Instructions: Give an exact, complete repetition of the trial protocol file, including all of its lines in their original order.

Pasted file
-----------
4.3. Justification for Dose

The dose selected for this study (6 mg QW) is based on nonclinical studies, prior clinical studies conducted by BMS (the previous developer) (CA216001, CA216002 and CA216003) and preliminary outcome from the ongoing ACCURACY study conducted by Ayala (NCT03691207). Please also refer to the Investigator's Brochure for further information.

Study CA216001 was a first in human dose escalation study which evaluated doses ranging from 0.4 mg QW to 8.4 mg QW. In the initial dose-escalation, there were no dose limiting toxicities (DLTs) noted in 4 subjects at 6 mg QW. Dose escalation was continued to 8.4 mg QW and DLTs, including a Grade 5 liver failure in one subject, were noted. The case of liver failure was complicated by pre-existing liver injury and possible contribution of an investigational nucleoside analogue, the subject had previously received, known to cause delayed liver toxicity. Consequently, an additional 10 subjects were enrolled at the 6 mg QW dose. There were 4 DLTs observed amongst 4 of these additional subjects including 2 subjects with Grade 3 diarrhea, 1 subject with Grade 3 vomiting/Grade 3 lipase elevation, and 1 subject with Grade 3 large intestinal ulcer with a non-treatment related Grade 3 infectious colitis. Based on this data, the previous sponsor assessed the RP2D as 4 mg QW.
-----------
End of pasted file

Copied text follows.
4.3. Justification for Dose

The dose selected for this study (6 mg QW) is based on nonclinical studies, prior clinical studies conducted by BMS (the previous developer) (CA216001, CA216002 and CA216003) and preliminary outcome from the ongoing ACCURACY study conducted by Ayala (NCT03691207). Please also refer to the Investigator's Brochure for further information.

Study CA216001 was a first in human dose escalation study which evaluated doses ranging from 0.4 mg QW to 8.4 mg QW. In the initial dose-escalation, there were no dose limiting toxicities (DLTs) noted in 4 subjects at 6 mg QW. Dose escalation was continued to 8.4 mg QW and DLTs, including a Grade 5 liver failure in one subject, were noted. The case of liver failure was complicated by pre-existing liver injury and possible contribution of an investigational nucleoside analogue, the subject had previously received, known to cause delayed liver toxicity. Consequently, an additional 10 subjects were enrolled at the 6 mg QW dose. There were 4 DLTs observed amongst 4 of these additional subjects including 2 subjects with Grade 3 diarrhea, 1 subject with Grade 3 vomiting/Grade 3 lipase elevation, and 1 subject with Grade 3 large intestinal ulcer with a non-treatment related Grade 3 infectious colitis. Based on this data, the previous sponsor assessed the RP2D as 4 mg QW.